Control issues

Published by Lori Pickert on September 9, 2008 at 01:19 PM

We love visitor centers.

For one thing, they have taxidermy. I prefer my taxidermy to look like it was done in the days of Teddy Roosevelt, and most visitor centers are accommodating.

Actually, while spiffy new visitor centers can be awesome too, there is nothing that thrills my heart like 1970s-era headphones and a row of colored buttons. That droning voice — the same guy who did the voice-overs for film strips in the 60s — telling me about the eating habits of this mammal or the significance of that geological formation ... that's my idea of fun.

When we pull up to a visitor center, our kids burst out of the car and race in. They grab free hand-outs for their trip journals. They try to locate and stake out the best taxidermy. They are enthusiasm personified.

I should state here that my kids like to people-watch. They have been known to stare in slack-jawed fascination at people from a distance of about two feet.

Recently we shared a visitor center with a family whose kids were markedly not enjoying the experience. They were being dragged unwillingly from exhibit to exhibit with sullen expressions. This caught the attention of my junior anthropologists, who almost unconsciously began to tail them around the room.

The mom read each sign and label aloud in a booming voice that would have made a theatre teacher proud. Her kids stared at the floor. Her voice grew more fake-animated. “Just look at this! Did you see this?!” The kids continued to study the carpet pattern and grind their fists into their armpits. When mom marched them off to the gift shop in military fashion, I managed to snag mine and keep them from following.

My kids were fascinated. “How could you not like the visitor center?!” “Why were those kids so mad?”

After we left, I realized the visitor center makes a neat parallel to project-based learning. If the parent (or teacher) insists on being in charge and dispensing all the information, the kids are completely passive. They can become nothing more than reluctant victims, regardless of how interesting the subject matter.

When we go into the visitor center, the kids shoot off in different directions. “Hey, look at this!” “Come here! Come here!” Everyone gets to read something aloud and point out something that they knew first. Each person gets to be an expert.

Nothing causes a child to lose interest faster than having no control in the learning situation and having someone else in charge of each nutritional bite of information being spoon fed into them. Nothing excites a child more than having the opportunity to learn something that no one else around him knows.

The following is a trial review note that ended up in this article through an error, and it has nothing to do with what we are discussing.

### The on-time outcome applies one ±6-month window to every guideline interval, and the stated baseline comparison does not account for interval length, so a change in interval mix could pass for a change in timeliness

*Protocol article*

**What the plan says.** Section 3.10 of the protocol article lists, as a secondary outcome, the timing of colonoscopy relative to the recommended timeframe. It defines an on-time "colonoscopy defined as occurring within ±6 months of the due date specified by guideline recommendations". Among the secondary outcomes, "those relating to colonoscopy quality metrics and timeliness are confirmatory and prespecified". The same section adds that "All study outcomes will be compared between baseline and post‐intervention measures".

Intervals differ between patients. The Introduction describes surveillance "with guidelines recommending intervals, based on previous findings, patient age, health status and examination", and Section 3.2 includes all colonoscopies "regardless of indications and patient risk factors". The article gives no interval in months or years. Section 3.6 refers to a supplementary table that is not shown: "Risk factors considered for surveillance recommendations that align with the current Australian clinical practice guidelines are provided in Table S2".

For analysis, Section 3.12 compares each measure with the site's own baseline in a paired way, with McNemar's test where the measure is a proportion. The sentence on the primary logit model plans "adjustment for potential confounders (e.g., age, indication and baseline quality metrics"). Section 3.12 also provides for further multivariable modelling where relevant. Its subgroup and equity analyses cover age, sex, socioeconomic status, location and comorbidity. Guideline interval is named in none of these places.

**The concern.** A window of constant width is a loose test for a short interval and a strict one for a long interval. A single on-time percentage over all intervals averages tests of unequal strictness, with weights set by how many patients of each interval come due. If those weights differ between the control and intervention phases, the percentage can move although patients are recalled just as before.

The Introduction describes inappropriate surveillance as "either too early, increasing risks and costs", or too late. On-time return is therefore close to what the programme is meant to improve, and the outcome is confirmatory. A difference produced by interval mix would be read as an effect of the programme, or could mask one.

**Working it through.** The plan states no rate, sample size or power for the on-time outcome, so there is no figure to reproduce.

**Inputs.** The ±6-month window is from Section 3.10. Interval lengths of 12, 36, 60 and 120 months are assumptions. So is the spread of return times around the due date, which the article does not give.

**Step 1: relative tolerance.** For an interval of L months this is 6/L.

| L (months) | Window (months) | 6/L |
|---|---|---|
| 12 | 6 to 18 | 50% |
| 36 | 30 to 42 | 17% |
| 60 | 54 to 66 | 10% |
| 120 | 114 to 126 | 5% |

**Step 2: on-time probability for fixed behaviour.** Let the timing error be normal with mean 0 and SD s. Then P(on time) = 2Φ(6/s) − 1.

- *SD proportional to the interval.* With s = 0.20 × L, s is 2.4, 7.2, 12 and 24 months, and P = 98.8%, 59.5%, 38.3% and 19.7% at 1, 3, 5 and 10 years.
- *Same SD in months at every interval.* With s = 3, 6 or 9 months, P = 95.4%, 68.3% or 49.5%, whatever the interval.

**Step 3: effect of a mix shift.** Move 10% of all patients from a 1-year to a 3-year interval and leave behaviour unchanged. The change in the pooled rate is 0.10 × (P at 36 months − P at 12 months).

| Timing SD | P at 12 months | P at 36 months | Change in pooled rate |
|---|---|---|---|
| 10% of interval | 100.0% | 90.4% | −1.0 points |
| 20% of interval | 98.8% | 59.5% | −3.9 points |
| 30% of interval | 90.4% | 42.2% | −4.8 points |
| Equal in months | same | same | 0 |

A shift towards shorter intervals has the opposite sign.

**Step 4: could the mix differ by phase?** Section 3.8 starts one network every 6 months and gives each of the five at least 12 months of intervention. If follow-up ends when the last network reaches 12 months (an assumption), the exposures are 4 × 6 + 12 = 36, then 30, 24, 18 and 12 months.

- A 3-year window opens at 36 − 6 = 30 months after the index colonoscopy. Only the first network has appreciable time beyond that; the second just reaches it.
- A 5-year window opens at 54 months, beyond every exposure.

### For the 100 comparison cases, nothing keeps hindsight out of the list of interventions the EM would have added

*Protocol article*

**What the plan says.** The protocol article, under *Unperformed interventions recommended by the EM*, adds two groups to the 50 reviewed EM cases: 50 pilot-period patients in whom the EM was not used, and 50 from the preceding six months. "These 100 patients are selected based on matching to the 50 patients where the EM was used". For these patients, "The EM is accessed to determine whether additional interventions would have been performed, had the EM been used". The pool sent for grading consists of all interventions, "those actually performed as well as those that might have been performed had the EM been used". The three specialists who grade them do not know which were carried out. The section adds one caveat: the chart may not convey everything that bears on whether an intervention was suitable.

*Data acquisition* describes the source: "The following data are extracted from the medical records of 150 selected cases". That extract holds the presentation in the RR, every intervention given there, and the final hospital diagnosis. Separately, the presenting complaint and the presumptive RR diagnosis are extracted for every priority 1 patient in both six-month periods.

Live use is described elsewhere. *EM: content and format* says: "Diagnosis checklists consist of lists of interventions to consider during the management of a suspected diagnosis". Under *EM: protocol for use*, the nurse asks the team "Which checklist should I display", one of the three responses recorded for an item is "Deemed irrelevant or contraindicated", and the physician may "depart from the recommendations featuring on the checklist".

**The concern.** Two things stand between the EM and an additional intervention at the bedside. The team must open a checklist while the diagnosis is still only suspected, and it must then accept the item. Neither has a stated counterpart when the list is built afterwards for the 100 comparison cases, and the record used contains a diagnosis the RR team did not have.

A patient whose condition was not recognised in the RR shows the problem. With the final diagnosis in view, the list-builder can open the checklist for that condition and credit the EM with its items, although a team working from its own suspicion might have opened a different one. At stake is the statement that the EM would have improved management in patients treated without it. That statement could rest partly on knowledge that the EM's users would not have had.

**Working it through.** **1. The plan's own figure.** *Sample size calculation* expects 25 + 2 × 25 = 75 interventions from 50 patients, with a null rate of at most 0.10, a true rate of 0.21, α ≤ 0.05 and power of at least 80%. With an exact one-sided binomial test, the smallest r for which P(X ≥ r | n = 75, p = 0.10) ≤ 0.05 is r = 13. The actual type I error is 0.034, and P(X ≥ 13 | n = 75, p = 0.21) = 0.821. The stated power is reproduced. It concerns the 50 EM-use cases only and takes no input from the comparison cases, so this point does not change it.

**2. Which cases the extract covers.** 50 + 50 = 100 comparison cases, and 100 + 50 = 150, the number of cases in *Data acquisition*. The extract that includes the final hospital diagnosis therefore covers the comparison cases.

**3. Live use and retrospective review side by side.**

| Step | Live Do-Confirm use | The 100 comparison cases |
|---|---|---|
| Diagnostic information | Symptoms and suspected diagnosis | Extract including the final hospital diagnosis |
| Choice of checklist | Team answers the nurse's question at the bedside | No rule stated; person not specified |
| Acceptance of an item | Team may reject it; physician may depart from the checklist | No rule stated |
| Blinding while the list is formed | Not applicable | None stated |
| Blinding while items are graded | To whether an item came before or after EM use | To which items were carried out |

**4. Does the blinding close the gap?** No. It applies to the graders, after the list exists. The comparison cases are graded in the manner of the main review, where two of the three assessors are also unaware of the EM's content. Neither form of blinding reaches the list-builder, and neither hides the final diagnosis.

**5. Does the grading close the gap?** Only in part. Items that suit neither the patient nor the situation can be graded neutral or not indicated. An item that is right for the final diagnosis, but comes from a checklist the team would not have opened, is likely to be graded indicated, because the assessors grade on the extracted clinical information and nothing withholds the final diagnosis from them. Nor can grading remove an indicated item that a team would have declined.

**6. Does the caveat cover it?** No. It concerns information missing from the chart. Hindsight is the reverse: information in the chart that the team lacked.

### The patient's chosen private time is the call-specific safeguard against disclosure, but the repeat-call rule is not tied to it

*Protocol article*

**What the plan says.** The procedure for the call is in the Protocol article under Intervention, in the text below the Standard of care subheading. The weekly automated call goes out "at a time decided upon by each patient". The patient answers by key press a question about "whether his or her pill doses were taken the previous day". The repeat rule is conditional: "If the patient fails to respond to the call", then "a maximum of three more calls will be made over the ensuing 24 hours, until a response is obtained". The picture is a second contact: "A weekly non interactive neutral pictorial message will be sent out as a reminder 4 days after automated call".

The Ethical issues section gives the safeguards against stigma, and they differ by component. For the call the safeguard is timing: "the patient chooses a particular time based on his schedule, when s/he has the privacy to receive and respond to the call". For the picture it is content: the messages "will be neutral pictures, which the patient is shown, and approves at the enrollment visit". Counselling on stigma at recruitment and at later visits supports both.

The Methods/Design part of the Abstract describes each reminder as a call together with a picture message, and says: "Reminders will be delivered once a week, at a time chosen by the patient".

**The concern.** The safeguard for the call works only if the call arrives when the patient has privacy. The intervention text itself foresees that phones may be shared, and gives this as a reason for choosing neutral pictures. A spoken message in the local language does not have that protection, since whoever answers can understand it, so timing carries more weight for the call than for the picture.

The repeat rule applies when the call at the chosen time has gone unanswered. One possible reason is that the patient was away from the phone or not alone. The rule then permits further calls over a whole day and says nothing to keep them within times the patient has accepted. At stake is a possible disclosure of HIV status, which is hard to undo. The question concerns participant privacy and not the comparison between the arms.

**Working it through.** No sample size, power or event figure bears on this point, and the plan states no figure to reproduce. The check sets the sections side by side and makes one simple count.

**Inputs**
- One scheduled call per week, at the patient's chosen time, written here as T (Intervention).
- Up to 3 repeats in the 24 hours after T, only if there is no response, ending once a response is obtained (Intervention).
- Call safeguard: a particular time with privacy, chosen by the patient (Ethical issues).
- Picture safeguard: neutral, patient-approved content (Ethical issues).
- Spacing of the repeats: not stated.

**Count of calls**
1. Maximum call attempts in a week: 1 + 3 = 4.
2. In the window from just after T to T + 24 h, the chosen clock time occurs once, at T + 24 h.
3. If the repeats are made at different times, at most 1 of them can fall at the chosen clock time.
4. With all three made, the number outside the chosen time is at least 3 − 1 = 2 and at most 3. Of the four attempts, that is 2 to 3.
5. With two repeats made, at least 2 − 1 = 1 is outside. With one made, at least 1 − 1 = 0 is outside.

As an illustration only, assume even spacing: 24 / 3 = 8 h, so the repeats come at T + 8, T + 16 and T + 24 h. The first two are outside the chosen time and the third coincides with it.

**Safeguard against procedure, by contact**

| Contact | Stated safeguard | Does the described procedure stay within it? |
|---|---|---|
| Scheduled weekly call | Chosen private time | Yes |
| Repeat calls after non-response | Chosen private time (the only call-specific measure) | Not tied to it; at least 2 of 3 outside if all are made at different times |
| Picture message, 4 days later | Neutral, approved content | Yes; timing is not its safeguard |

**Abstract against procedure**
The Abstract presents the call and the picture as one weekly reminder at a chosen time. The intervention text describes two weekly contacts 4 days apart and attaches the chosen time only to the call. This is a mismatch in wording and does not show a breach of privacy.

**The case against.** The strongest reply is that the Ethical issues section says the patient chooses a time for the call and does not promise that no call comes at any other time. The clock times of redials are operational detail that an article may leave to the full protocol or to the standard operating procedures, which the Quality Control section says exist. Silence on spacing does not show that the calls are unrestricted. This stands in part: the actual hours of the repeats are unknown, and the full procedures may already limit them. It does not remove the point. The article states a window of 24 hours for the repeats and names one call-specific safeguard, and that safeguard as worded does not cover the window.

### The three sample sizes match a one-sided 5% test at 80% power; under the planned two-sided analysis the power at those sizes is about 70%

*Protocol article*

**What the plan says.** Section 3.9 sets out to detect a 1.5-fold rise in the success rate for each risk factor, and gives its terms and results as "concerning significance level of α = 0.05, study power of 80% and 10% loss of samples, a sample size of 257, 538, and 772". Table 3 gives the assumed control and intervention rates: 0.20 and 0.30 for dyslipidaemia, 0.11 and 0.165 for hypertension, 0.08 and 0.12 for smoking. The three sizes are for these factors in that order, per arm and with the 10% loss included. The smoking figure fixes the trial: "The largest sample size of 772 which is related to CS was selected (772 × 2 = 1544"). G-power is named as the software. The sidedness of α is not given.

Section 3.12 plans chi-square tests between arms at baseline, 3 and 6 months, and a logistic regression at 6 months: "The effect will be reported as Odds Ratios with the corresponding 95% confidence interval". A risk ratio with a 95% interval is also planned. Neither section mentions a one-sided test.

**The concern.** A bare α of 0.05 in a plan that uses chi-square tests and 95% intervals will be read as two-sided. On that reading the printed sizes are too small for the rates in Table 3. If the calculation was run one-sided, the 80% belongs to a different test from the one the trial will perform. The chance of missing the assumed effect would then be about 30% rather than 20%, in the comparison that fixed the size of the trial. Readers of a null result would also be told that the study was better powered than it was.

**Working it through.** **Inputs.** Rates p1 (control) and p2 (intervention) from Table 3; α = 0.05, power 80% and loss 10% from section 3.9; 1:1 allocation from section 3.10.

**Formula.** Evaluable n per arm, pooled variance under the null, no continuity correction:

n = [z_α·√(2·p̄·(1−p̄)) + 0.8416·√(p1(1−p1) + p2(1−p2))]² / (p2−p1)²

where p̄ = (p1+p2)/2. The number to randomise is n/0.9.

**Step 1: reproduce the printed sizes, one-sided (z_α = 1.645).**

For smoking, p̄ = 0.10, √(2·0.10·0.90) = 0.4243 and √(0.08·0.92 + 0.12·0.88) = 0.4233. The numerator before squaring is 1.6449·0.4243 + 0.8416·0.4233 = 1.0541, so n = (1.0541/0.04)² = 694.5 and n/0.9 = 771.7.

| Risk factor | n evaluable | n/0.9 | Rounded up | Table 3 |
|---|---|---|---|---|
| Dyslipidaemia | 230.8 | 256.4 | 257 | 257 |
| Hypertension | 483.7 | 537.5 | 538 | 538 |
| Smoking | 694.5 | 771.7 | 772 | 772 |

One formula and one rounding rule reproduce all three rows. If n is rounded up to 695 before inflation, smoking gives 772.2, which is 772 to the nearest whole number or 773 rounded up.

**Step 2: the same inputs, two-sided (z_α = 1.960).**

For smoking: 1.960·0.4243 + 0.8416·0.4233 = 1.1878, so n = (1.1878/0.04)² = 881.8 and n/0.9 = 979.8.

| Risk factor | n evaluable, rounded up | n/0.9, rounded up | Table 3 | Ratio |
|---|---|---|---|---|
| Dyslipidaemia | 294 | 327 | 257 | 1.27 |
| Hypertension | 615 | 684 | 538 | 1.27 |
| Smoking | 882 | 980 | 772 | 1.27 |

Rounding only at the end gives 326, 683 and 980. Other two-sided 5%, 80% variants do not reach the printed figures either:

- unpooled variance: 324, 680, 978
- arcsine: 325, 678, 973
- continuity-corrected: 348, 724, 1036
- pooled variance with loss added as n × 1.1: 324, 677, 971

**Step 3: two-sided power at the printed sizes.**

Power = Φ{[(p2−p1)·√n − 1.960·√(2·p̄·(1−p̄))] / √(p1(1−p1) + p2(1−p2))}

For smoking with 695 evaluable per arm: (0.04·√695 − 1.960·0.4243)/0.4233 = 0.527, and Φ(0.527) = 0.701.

If we define the parameters of a learning experience before a child has even begun — deciding what will be studied, in what order, what information is important/not important, etc. — then we have taken the reins and delegated our child to the back seat.

If we let our children define the parameters — as they go — then they have the reins. They get to show us around; they get to follow the path that is most interesting to them. They decide how far they will go. It requires parents (and teachers) to give up control of the situation. But aren’t we really here to teach our kids to drive?

19 comments

Comment by Annika on September 9, 2008 at 03:35 PM

YES! I wish I could share this post with everyone who thinks that all activities must be made "educational." If only they knew that everything is educational until you try to make it so.

Comment by Deirdre on September 9, 2008 at 04:06 PM

Your posts have been missed!

So much here to take in. I remember thinking I was brilliant when I planned my school year by making the final exam first (and even gave it to students the first week to compare with the one at the end of the year), and let that lead my lesson plans.

Yet I know, the #1 problem I observed among students, often my brightest, was a complete lack of passion about anything. So many had already learned to become passive and had disengaged completely.

No wonder my sons, who refuse to tell me almost anything about their day when asked, LOVE to teach me the songs they've learned, etc.

Comment by Sarah Jackson on September 9, 2008 at 04:09 PM

so wise, as usual! I think sometimes we as parents are so concerned that the kids are going to Learn! Have Fun! that we forget to let them be excited and explore the learning and the environment in their own ways. Around here we call it "you're going to have fun whether you like it or not" and we try to avoid that approach(although don't always succeed). Thanks for the reminder!

Comment by melissa s. on September 9, 2008 at 09:05 PM

i love this post. it adds to my little collection of courage i'm building up to go the homeschooling route. keep it comin ;-)

Comment by me, again on September 9, 2008 at 10:22 PM

lazy homeschool mom = no reluctant victims!

huzzah for procrastinators!

srsly. you are so right. it took a bit for me to give up control. because i be so controlling. but i'm transferring that tendency to other areas of life, so all is not lost.

• • •

dude, remember the bison in the arch museum? we expected that sucker to dissolve into some kind of centenarian powder at any moment.

• • •

isn't J wearing a threadless tee?

xo

Comment by Candy Cook on September 12, 2008 at 03:13 PM

Super Great. I love your insight. I awarded you an "unschool is cool" blog award if you want it!
http://raisingexplorers.wildchildreserve.com/?p=421

Comment by Allie on September 18, 2008 at 04:36 PM

A great lesson for homeschooling, and a great reminder for classroom teachers as well. It's always good to remember that kids are not just empty vessels waiting to be filled with information told to them, they have their own interests, and like you said, areas of expertise.

I love your blog :)

Comment by Sara on September 19, 2008 at 11:54 AM

You pretty much summed up what I feel when I take my kids places like that.I always wondered if I was hindering them by not leading them more. But they seem to figure it out themselves. It is fun to take a backseat and watch them learn for themselves.

Comment by Christina on September 20, 2008 at 06:44 PM